Saturday, January 13, 2018
The 1848 P. H. Williams House - 349 West 21st Street
On Thursday August 10, 1843 the Board of Aldermen met. Among the petitions it reviewed and approved was "Of P. H. Williams and others, for a Hose Company and Carriage, to be located in Twenty-sixth or Twenty-seventh street, near the Ninth avenue." The reason Williams was eager to have a firehouse established in the rapidly developing Chelsea neighborhood became apparent four years later.
In 1847 he started construction on a three-bay wide brick house at No. 349 West 21st Street. He was not the only Williams erecting a residence on the block at the time; so his confidence in the new neighborhood may have been shared by family members. Completed the following year, his home was designed in the recent Greek Revival style. Three stories tall, it featured understated brownstone trim and a high stone stoop over the English basement. The double-doored entrance forewent the stone pilasters and entablature of the grander Greek Revival homes in the area.
Financially comfortable and apparently well respected, Williams was a director in the Brooklyn Fire Insurance Company, with offices in the Merchants Exchange Building on Wall Street. His professional stature earned him entrance to a grisly scene on October 28, 1858.
That morning The New York Herald ran the dramatic headlines "Terrible and Appalling Tragedy / Murder Most Foul and Unnatural / Parricide, Fratricide and Suicide / A Night of Horrors." The article began "One of the most horrible and bloody tragedies ever enacted occurred at the dwelling house No. 217 West Thirtieth street on Tuesday night. A father, mother, two children and two female domestics, were butchered by a revengeful son, who subsequently retired to his bedroom and there ended his earthly career by blowing his brains out with a pistol."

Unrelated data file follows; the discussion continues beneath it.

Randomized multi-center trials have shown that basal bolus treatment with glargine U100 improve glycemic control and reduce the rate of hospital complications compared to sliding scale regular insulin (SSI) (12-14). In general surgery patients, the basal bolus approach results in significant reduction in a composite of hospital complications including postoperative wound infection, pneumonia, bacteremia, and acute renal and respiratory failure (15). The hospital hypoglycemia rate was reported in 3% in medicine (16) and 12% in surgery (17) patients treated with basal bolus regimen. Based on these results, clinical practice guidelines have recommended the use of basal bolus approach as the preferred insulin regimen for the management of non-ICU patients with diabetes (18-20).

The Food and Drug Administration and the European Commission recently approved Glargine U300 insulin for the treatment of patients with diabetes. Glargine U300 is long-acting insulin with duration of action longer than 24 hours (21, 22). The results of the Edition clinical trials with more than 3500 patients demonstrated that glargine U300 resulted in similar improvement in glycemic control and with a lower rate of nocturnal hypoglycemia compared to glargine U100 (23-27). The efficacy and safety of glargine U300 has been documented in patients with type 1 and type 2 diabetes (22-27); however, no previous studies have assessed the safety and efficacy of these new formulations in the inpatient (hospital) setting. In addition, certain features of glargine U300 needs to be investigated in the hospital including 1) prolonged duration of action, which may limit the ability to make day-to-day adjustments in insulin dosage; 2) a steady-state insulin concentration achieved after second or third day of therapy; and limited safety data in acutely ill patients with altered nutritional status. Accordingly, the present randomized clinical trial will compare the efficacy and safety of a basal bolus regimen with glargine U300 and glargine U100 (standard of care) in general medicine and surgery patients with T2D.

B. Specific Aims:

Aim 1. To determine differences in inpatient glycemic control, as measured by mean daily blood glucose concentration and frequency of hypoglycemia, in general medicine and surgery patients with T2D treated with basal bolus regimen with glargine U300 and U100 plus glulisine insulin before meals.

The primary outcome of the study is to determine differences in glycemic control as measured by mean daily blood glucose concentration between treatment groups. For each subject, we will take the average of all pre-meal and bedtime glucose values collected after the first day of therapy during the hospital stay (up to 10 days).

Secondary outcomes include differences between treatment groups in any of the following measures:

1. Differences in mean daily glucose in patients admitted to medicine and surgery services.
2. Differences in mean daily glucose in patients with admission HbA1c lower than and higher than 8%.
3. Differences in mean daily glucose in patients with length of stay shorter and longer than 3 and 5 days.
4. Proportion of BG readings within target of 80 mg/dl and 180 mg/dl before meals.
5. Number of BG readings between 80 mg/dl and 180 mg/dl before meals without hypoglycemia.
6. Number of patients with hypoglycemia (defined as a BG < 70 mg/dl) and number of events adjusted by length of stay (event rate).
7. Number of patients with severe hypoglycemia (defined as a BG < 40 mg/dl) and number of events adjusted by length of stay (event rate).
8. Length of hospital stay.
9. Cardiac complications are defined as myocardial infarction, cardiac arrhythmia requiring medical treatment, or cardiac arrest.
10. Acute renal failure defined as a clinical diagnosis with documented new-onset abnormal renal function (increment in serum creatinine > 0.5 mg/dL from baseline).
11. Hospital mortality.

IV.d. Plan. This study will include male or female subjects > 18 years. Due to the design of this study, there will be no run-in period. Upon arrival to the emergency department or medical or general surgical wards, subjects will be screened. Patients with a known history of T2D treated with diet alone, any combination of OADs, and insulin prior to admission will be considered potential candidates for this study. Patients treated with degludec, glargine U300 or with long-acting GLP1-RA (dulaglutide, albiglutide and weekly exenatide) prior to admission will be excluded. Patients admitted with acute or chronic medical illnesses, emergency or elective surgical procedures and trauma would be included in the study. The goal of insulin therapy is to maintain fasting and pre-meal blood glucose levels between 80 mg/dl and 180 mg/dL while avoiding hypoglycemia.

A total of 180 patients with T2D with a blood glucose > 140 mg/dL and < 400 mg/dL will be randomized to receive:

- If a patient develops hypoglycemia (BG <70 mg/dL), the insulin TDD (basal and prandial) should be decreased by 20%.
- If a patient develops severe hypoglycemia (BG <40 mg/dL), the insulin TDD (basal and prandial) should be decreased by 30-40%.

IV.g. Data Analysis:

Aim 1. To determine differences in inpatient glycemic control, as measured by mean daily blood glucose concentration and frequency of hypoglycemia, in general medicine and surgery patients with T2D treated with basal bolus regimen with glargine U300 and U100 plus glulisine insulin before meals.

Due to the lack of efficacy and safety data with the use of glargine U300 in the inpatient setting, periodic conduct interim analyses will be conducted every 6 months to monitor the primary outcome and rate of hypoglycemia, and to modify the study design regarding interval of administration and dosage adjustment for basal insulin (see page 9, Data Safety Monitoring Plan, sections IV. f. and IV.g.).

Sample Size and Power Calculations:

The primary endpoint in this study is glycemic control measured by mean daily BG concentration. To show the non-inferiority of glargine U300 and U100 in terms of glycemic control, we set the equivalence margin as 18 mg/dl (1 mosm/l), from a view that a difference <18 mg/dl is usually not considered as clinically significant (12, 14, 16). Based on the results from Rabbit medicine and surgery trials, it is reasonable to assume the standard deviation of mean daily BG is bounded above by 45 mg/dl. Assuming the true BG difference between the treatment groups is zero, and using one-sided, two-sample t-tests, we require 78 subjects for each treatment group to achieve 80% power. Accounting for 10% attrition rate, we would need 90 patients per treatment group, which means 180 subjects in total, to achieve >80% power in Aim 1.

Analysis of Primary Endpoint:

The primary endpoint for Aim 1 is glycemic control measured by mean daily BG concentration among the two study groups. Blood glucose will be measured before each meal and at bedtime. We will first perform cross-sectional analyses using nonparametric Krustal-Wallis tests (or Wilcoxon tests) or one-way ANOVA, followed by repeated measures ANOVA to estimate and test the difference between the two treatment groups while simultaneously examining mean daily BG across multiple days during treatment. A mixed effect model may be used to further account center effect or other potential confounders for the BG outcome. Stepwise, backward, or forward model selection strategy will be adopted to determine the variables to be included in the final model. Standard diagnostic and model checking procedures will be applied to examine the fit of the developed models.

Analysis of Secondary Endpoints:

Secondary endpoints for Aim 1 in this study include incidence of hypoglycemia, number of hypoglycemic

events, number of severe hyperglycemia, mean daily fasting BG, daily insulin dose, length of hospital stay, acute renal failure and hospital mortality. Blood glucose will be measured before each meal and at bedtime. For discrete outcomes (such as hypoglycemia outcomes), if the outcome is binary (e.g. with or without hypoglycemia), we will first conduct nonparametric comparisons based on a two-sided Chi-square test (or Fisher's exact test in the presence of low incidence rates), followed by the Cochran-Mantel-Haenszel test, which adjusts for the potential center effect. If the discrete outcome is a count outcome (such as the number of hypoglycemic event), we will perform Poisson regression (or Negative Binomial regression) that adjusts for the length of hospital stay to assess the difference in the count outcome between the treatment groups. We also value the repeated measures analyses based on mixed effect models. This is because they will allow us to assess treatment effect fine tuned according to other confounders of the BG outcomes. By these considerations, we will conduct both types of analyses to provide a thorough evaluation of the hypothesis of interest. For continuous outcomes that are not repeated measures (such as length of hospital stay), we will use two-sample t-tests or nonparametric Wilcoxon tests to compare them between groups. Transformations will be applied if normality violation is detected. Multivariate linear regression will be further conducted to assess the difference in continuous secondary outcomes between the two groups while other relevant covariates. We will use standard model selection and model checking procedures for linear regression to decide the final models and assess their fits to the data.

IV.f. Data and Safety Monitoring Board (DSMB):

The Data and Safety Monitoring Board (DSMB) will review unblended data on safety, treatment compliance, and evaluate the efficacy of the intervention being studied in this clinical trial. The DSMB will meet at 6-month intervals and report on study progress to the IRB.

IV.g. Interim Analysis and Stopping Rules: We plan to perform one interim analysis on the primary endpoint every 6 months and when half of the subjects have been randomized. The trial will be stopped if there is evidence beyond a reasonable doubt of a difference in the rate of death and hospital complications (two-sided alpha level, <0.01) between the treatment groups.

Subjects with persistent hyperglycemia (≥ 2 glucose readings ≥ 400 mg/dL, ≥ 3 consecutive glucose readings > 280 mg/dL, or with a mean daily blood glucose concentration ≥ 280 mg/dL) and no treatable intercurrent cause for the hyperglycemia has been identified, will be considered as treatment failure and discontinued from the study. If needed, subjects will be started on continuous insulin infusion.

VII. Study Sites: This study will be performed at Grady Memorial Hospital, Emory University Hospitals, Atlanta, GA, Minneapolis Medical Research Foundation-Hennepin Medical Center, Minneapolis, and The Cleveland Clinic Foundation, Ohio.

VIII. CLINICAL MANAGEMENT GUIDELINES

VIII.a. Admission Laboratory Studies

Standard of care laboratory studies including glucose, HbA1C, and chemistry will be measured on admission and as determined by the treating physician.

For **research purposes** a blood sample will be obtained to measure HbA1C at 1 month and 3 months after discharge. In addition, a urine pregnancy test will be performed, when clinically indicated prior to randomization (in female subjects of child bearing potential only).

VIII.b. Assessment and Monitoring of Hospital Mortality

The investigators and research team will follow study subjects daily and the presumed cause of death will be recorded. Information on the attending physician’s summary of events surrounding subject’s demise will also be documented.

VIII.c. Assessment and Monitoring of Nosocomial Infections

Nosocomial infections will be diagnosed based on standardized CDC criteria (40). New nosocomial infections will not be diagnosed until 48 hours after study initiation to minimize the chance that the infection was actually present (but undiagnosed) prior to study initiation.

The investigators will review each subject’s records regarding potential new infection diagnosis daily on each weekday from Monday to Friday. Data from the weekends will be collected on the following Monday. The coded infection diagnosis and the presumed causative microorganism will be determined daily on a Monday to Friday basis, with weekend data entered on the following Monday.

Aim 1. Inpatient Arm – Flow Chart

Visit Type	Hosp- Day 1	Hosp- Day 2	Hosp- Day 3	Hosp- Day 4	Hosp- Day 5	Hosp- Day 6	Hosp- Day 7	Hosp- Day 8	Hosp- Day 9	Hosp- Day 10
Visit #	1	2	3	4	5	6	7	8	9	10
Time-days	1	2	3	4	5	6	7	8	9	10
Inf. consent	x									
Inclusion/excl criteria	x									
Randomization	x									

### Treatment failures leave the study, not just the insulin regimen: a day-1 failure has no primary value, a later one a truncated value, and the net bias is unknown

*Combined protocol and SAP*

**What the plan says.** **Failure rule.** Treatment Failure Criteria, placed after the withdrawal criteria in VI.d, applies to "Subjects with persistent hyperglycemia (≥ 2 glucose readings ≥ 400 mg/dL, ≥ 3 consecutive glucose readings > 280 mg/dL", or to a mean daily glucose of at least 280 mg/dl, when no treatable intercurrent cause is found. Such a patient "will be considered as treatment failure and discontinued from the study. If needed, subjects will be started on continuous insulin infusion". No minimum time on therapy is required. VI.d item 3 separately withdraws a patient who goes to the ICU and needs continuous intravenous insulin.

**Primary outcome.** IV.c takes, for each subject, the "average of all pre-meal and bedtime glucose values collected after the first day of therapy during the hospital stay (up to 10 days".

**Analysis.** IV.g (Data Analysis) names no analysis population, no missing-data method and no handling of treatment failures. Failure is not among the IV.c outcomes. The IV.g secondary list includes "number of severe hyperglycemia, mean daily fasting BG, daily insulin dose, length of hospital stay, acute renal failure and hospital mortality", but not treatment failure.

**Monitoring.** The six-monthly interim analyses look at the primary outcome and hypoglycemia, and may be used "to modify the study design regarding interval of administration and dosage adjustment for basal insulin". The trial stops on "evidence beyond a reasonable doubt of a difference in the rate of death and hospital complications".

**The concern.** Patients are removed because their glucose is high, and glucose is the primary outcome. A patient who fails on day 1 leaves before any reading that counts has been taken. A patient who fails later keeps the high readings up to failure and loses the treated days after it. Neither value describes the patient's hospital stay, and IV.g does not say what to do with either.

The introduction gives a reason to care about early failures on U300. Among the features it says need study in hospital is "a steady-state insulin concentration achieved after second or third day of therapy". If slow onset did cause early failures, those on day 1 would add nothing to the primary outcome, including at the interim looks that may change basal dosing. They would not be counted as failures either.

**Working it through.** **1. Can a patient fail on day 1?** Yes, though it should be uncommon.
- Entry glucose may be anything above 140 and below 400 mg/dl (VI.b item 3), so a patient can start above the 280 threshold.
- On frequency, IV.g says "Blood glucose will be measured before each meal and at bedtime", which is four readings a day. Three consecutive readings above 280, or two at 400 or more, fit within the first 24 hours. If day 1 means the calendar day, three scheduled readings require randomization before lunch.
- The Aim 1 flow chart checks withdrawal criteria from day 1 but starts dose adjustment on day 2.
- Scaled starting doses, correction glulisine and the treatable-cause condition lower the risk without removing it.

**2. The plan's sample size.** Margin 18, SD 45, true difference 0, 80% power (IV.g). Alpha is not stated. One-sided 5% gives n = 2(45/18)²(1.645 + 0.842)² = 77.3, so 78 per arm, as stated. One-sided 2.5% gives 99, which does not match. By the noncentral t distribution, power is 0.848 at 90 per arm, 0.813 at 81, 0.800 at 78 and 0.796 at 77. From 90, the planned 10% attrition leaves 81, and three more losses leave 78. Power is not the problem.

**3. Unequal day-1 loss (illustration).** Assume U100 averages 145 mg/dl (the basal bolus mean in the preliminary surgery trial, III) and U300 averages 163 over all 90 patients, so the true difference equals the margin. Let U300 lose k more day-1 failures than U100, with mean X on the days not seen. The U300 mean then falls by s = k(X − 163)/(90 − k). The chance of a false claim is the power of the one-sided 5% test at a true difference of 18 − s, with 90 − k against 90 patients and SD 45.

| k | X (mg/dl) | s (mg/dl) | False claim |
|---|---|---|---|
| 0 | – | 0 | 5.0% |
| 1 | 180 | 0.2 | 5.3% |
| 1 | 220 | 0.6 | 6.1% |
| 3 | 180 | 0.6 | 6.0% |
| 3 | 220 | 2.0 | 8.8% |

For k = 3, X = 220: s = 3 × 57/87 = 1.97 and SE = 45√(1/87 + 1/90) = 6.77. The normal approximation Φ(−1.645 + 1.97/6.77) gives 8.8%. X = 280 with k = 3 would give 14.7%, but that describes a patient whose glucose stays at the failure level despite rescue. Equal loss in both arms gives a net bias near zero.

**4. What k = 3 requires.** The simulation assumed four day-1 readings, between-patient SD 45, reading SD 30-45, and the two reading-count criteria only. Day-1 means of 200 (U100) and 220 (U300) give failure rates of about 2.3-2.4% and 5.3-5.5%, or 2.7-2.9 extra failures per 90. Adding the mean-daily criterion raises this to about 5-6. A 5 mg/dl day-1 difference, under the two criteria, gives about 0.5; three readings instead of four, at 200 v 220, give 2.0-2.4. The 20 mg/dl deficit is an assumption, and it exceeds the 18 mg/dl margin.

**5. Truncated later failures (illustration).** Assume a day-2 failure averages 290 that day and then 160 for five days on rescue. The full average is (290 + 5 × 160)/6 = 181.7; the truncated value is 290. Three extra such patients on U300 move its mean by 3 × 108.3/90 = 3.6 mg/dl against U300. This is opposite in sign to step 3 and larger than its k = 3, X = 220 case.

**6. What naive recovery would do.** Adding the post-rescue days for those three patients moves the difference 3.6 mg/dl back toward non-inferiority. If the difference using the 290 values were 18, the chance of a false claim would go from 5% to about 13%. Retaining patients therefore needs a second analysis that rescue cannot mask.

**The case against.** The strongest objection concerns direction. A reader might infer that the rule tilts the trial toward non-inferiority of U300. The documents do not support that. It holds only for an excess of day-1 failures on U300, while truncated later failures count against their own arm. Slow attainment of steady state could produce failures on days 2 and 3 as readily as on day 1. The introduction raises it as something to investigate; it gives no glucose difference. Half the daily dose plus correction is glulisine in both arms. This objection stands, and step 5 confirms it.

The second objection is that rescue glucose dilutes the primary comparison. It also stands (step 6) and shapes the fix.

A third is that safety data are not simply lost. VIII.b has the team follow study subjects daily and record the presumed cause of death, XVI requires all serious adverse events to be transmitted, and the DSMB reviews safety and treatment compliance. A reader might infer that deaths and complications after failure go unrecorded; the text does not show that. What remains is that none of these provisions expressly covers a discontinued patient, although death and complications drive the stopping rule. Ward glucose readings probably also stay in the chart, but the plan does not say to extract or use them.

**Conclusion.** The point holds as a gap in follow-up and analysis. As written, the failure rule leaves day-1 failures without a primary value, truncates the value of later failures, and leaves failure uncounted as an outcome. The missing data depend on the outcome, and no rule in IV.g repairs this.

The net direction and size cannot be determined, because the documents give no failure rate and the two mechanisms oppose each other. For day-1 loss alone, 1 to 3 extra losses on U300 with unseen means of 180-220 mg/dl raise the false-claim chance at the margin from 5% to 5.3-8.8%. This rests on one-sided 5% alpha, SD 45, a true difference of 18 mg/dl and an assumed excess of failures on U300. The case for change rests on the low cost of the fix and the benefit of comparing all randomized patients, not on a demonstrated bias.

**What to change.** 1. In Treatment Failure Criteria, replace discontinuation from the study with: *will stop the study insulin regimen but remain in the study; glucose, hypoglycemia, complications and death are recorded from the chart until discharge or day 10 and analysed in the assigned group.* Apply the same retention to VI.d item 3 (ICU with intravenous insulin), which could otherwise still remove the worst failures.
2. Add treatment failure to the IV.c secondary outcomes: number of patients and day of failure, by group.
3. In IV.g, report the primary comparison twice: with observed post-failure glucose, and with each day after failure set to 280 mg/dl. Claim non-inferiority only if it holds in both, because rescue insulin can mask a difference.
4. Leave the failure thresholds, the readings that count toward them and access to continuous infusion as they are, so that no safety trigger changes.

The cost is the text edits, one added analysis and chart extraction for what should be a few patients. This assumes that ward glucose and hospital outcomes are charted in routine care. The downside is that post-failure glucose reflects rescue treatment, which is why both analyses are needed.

The house was home to the family of wealthy retired lumber merchant, Francis Gouldy. He and his wife Jane had three sons and three daughters, the eldest, Francis Jr. being 19 and the youngest, Catherine, just an infant. The Herald called Francis "a young man of unsteady habits [who] often caused his father much annoyance in consequence of his wild and extravagant course of living."
After the teen quarreled with his father over money that night, the boy began a blood bath in the house with a large axe and a knife. As the servants rushed to help the family, they, too, were bludgeoned to death. Only 16-year old Mary Elizabeth survived. Because she believed the house was invaded by burglars, she had locked her bedrooms door and screamed out the window "Murder! Murder!" catching the attention of two policemen.
They broke in the front door to find the horrific scene of dead or dying victims. Francis, realizing he was trapped, fled to his bedroom and shot himself.
By the time the coroners arrived the following morning, word had spread throughout the city. The Herald reported "the street in front of the house was crowded to suffocation with an eager and exited throng...All sorts of means were resorted to by the spectators with a view of gaining admittance to the house, but as a general rule few persons were admitted who had not some legitimate business within."
Among those allowed in was P. H. Williams, who along with six other men, were appointed on the spot as the on-site coroner's jury. The inquest was held in the basement and the men heard the testimonies of the surviving victim (Jane), doctors and neighbors.